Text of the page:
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Saturday, May 9, 2015

The forgotten mothers of the "War in the East".

Today it's Mothers Day, and this is for you Mom and for all the mothers who suffered so tremendously under the occupancy of the Japanese  during World War Two.You were the forgotten once. As of late I am thinking a lot about you. You were my hero. The unbelievable pain you and all the other mothers suffered during those years is not to describe.
 Not many stories have been told about the suffering of this group. Indeed, when we reflect on that part of World War Two we think, automatically, of these brave military men, of whom there were 132,000. Yet there were 130,000 Allied civilians- predominantly women and children- who also endured appalling privation and cruelty, but whose story is barely known.
Once Japan had conquered South-East Asia, the Europeans, Americans and Australians who had been living there as planters, teachers, missionaries and civil servants were rounded up and trucked away to the 300 "civilian assembly areas"- in reality concentration camps- that the Japanese had created.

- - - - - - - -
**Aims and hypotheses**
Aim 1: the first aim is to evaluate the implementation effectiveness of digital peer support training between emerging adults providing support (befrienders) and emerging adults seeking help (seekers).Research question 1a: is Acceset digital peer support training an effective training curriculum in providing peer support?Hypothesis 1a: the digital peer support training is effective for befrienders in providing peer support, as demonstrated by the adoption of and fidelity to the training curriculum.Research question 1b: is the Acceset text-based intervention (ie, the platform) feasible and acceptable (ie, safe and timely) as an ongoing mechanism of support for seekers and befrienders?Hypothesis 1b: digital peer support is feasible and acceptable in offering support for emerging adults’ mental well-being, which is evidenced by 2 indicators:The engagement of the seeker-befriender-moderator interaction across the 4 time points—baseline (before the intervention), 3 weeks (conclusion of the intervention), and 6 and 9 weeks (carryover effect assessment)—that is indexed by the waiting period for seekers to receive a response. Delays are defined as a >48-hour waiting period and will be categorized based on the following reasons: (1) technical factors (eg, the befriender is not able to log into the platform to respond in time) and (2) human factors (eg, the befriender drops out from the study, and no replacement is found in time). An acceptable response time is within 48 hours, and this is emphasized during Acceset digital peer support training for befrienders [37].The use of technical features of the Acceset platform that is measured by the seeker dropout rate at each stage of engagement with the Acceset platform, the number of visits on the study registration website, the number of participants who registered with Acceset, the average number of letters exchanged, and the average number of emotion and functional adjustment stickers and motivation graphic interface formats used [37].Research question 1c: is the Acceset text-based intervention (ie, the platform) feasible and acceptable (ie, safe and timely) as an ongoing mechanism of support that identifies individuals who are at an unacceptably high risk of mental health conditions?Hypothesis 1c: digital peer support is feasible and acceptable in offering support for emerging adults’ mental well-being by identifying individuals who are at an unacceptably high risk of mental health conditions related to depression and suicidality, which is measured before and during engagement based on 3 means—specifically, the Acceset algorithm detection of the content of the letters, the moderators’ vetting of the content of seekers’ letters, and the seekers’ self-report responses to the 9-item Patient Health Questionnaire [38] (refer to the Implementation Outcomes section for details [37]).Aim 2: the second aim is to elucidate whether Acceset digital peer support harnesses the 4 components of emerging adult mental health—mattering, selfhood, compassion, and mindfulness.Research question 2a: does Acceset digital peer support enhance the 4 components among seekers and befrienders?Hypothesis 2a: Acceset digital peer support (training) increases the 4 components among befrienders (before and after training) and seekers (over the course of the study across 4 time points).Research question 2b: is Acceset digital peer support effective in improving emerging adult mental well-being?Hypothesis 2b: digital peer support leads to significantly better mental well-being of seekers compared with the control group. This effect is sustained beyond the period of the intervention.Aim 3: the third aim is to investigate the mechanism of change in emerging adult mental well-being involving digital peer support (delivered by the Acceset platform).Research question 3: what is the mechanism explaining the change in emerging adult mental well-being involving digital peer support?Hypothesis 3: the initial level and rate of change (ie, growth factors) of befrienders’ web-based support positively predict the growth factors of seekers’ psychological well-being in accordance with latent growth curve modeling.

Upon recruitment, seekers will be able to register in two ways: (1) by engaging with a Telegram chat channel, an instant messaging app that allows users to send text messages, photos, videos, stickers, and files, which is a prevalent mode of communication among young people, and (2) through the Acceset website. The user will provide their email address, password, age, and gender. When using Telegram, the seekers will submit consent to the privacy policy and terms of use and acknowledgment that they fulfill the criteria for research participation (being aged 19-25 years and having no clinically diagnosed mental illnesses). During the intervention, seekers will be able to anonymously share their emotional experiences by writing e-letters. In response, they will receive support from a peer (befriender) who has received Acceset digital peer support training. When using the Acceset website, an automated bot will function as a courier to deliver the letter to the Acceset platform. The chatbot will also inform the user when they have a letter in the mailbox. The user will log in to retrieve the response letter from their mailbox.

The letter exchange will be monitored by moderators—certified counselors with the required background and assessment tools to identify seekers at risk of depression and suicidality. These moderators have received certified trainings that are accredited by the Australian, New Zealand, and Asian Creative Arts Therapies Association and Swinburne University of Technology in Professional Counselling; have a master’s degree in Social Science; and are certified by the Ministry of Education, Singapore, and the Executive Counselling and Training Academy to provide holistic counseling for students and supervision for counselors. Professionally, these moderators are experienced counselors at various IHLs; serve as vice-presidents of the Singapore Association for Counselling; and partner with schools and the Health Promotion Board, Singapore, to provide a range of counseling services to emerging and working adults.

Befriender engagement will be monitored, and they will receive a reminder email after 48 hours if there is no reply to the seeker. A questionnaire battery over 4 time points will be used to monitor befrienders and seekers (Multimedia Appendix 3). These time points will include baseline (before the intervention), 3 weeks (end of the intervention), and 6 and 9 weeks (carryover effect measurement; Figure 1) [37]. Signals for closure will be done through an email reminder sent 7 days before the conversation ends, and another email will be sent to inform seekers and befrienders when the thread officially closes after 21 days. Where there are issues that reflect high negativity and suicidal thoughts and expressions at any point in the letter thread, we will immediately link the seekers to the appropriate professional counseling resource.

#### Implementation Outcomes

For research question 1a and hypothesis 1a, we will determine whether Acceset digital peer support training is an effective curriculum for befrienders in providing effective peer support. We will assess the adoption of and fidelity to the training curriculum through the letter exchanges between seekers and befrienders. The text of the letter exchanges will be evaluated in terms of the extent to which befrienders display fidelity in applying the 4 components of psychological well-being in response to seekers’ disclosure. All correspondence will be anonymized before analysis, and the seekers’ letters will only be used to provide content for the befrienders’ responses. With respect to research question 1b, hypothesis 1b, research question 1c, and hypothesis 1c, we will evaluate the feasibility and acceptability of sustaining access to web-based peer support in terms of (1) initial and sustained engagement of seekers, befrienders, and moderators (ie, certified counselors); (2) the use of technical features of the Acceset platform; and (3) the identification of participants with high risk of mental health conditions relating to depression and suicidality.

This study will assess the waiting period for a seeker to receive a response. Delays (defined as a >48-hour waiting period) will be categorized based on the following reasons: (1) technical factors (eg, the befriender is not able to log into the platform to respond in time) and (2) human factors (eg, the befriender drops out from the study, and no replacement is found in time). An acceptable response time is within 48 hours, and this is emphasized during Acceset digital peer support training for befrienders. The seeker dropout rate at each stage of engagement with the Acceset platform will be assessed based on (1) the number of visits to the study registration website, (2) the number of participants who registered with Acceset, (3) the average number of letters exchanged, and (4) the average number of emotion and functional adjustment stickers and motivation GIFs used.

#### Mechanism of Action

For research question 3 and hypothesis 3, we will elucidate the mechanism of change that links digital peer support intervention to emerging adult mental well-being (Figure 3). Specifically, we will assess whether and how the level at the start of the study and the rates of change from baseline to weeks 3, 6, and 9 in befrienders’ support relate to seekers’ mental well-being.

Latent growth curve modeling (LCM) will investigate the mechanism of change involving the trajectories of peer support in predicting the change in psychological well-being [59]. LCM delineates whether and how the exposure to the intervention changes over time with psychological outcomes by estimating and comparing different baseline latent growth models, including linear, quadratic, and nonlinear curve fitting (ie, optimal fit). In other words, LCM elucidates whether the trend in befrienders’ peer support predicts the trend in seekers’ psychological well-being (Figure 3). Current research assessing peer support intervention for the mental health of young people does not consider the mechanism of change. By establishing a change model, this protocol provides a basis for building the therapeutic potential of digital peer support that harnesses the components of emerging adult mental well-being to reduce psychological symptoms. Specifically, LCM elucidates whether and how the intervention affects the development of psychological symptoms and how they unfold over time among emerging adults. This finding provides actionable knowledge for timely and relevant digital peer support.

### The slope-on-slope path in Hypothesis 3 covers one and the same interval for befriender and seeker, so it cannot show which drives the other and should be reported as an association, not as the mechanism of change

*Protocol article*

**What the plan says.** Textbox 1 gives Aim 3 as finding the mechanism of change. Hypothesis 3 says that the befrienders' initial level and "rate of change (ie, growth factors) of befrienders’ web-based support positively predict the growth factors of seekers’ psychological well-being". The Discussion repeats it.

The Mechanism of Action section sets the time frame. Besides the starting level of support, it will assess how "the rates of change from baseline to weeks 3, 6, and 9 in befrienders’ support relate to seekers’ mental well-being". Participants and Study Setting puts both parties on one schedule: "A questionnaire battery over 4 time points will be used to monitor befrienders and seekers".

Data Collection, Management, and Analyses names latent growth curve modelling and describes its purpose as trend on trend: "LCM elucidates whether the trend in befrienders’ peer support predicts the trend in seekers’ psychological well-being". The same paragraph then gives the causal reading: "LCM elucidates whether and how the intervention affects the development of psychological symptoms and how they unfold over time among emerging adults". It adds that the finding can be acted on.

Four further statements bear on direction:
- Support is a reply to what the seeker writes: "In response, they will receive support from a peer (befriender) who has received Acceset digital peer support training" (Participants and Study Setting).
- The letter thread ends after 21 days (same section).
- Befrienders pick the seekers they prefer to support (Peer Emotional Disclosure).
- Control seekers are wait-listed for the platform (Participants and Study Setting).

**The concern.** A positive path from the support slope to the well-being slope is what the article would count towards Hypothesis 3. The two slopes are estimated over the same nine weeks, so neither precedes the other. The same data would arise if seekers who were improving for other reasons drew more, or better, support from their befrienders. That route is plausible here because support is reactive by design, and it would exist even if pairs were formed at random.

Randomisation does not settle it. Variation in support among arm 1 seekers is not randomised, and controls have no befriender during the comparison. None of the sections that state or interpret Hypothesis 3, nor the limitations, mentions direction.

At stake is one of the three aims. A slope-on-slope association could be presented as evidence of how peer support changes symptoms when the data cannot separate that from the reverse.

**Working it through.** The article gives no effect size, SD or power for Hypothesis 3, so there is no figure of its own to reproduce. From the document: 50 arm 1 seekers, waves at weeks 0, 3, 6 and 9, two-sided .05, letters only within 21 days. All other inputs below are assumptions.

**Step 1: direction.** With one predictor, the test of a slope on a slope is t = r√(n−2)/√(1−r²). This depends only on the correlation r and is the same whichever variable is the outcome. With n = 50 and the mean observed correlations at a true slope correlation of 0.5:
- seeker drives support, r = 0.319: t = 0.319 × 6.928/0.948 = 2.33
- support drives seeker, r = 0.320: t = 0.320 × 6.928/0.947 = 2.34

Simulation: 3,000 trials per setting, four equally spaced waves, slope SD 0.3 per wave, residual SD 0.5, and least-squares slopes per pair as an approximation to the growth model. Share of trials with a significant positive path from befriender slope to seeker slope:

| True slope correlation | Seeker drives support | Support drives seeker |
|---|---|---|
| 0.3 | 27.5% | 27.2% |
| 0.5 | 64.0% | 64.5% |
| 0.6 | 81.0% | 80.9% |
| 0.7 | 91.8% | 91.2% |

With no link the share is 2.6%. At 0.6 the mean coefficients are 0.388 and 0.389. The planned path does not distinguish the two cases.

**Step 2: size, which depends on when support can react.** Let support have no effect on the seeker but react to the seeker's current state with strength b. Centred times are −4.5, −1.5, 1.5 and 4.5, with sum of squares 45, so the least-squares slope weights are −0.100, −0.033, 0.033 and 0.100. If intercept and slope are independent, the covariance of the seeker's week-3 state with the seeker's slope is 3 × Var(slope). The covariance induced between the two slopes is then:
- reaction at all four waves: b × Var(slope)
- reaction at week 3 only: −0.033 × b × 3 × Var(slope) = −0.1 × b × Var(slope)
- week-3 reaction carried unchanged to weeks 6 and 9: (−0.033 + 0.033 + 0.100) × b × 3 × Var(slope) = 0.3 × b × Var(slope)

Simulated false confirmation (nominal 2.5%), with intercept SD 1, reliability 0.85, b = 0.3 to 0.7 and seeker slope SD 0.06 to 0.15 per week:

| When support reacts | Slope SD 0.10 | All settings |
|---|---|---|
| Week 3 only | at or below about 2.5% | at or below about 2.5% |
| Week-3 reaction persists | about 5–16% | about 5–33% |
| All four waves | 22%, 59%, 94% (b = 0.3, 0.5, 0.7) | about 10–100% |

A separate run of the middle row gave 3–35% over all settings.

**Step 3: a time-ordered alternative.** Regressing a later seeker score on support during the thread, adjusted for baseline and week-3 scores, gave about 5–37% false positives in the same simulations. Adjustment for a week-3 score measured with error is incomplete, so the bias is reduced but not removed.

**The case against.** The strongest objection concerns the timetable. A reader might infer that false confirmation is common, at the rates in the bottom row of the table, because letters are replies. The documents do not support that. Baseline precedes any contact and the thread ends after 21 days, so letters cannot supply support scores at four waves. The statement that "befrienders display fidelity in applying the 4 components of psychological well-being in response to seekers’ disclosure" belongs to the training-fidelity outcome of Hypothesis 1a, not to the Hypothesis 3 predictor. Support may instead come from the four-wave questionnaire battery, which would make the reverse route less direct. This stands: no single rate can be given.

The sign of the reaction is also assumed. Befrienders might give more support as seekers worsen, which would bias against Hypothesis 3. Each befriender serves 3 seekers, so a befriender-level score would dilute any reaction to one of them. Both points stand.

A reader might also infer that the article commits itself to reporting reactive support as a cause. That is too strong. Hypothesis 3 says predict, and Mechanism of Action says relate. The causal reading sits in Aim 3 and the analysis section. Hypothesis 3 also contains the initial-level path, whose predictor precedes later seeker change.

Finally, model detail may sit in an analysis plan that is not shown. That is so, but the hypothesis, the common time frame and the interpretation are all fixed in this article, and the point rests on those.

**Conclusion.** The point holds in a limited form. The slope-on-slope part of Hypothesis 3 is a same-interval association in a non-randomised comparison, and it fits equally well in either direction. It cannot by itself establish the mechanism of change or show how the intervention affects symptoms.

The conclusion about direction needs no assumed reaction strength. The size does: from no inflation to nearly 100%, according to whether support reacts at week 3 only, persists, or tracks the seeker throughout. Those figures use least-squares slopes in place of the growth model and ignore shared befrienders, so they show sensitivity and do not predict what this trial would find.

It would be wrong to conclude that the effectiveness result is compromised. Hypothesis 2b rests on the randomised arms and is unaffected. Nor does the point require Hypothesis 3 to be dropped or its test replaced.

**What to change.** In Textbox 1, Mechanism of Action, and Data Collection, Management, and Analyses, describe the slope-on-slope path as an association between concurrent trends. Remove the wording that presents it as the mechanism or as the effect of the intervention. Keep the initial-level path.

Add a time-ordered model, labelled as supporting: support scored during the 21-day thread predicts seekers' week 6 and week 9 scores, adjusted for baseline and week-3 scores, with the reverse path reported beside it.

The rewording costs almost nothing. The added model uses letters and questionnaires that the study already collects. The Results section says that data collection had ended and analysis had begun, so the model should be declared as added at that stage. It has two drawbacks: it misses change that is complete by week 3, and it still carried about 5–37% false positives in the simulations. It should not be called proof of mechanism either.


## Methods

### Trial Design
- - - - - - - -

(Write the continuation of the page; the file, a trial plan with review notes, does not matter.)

Line up, and hand in all your money and valuables.

New internees arrive in camp.
Camp Moentilan were we were taken in OCTOBER 1942.

Our second camp, Banjoebiroe 10.

Our beautiful view.
By far the largest group were the 108,000 Dutch civilians, 62,0000 of them women and children, who were sent to camps on Java, Sumatra, Borneo and Timor. Their ordeal was to last three and a half years and would claim the lives of 13,000, due to starvation, exhaustion and disease. Many people all over the world had never heard about this.
All women and children between the ages of 11 and 60 had to do so called "useful work". In addition to this distressing, undignified and exhausting work, the women were subjected to constant brutality. To look a soldier in the eye, or fail to bow to him instantly would incur a vicious beating that could break a nose, or loosen teeth. At Tenko, or roll call, which took place twice a day, our mothers had to stand for hours in the blazing sun, no hats were allowed and even the elderly and children were not allowed to sit down.Another punishment would be the shaving of your head. This would be done in such a vicious way that the women would simply wrap a scarf round her bloodied scalp and would carry on.
Bowing lessons, all day long.

A severe beating because she did not bow correctly.
Worse even was the fear of starvation. Our mothers would be desperate to keep us alive. They would catch frogs, lizards and snails and boil them in a tin cup on the back of their irons.
Or they would sneak to the fence (gedek) to trade their meager possessions with local people for a banana or an egg. But if the Jap would catch you, you would receive a severe beating or even executed.